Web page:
The low-keyed dedication of the Mö‘ili‘ili Torï took place at 2 p.m. on January 22 in the small triangular parcel of land located between King and Beretania streets. The dignitaries included Jeremy Harris, mayor of the City and County of Honolulu; Toshihiro Hiyama, chairman of the Hiroshima Prefectural Assembly; Kazuo Kumata, director of the International Relations Division for the City of Hiroshima; Howard Hanada, chairman of the Honolulu Japanese Chamber of Commerce (HJCC); and Köichi Ikeuchi, chairman of the Hiroshima Chamber of Commerce and Industry. The 90 or so people who were invited to — or learned about — the dedication witnessed the cutting of the ceremonial maile lei and the unveiling of two plaques.
A few months ago, prior to its construction, the torï sparked a controversy, resulting in various complaints. Rob Perez of the Honolulu Star-Bulletin reported on the controversy, but provided little useful information to help readers understand the function of torï. Malia Zimmerman of MidWeek profiled Mitchell Kahle of Hawai‘i Citizens for the Separation of State and Church (HCSSC) and related his role in the controversy. The Herald received letters from Brent White, legal director of the American Civil Liberties Union (ACLU); Alfred Bloom, professor emeritus of religion at the University of Hawai‘i at Mänoa; and Irene Isa Takizawa, a practitioner of Shrine Shintö. The gist of their complaint is that the torï should not be allowed to remain on public land because it violates the “establishment clause” of the First Amendment, that is, “Congress shall make no law respecting an establishment of religion.” HCSSC already has sent a formal letter of complaint to Mayor Harris.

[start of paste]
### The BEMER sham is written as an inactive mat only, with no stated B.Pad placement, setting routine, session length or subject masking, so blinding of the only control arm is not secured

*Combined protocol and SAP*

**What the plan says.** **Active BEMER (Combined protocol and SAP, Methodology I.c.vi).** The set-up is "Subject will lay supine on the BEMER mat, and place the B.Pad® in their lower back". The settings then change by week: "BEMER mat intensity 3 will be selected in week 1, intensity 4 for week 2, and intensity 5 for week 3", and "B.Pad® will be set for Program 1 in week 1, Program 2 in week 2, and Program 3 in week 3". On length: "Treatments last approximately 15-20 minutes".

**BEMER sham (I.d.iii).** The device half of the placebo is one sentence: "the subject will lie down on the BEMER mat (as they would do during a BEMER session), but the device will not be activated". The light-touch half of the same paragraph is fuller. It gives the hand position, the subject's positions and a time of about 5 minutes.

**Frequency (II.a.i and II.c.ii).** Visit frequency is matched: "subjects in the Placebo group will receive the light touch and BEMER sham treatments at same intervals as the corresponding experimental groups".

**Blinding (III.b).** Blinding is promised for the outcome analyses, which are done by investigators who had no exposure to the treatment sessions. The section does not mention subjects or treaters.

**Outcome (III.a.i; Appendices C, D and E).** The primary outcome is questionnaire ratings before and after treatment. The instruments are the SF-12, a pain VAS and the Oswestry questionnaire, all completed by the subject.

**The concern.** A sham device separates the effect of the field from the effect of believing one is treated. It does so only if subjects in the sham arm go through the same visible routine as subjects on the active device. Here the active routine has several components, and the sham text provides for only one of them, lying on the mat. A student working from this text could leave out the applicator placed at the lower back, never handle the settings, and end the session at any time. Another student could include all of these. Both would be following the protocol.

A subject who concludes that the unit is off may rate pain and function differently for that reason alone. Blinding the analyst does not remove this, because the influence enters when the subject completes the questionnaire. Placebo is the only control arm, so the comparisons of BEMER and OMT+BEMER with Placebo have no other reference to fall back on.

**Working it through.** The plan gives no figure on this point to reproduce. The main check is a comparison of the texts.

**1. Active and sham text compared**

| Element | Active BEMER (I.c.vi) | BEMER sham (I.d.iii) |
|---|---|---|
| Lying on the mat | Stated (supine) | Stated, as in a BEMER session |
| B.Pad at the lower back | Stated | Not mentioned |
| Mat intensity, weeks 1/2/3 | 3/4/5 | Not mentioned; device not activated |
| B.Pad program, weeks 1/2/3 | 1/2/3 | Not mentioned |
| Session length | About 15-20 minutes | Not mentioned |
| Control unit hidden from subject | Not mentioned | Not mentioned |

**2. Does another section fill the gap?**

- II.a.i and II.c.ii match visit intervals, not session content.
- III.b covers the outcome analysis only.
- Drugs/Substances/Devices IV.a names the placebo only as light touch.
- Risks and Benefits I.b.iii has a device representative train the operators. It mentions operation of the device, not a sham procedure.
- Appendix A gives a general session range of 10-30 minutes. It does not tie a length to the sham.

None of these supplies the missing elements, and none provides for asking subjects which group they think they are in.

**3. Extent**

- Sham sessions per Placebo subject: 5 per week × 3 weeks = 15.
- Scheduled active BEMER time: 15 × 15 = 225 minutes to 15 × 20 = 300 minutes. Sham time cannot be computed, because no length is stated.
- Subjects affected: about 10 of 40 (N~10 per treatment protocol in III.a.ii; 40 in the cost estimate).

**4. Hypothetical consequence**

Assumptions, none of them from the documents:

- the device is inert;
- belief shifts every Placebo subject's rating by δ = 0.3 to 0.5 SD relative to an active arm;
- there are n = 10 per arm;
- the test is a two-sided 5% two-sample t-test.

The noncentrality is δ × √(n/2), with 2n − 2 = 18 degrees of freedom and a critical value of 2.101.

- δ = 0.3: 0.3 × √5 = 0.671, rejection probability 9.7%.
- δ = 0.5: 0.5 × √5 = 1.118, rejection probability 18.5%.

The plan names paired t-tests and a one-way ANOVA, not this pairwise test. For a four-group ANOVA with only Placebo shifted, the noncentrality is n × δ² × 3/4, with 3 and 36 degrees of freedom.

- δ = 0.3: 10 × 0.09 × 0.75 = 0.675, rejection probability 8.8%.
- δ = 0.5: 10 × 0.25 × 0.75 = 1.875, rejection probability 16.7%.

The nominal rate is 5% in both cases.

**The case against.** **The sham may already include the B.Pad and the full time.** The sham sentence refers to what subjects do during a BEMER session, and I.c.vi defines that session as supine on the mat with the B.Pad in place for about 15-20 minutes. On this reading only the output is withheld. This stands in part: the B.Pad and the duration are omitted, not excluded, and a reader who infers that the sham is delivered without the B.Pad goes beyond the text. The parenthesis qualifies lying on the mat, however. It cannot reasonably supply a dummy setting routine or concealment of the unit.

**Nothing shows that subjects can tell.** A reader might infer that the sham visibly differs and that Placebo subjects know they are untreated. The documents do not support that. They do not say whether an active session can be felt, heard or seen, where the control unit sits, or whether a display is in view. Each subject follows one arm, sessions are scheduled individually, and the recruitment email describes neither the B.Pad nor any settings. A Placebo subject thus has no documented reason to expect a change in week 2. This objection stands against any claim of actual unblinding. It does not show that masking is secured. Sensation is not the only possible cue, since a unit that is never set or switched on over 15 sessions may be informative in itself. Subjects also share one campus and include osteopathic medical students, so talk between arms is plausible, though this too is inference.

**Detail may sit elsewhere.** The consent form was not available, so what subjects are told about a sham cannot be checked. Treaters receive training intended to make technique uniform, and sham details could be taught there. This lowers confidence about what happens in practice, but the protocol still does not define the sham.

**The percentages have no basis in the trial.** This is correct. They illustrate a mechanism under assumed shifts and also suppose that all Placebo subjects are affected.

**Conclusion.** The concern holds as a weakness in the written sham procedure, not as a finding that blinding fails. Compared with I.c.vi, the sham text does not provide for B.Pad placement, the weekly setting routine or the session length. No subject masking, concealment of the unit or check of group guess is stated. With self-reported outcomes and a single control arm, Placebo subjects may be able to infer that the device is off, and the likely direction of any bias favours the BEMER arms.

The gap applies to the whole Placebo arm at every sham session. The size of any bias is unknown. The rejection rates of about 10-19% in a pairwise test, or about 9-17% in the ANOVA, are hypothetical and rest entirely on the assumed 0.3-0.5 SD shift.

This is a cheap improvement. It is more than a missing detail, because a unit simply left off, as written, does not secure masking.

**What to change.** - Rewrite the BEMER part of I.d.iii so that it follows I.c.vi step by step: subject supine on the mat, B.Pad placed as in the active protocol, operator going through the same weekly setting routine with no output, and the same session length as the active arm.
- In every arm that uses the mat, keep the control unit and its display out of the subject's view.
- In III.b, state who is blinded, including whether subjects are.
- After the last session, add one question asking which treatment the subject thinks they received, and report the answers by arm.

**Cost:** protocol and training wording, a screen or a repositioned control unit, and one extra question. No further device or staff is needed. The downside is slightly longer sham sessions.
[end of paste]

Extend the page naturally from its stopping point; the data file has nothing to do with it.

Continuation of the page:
The Herald supports the separation of church and state. However, before charging that the Mö‘ili‘ili Torï violates the U.S. Constitution, one has first to establish that it is a religious artifact or symbol. Many of the complaints about the Mö‘ili‘ili Torï seem to be based on an inadequate or narrow understanding of Shintö, and the function of torï. The ambiguous nature of Shintö, in its various forms, obscures clear black-and-white definitions.
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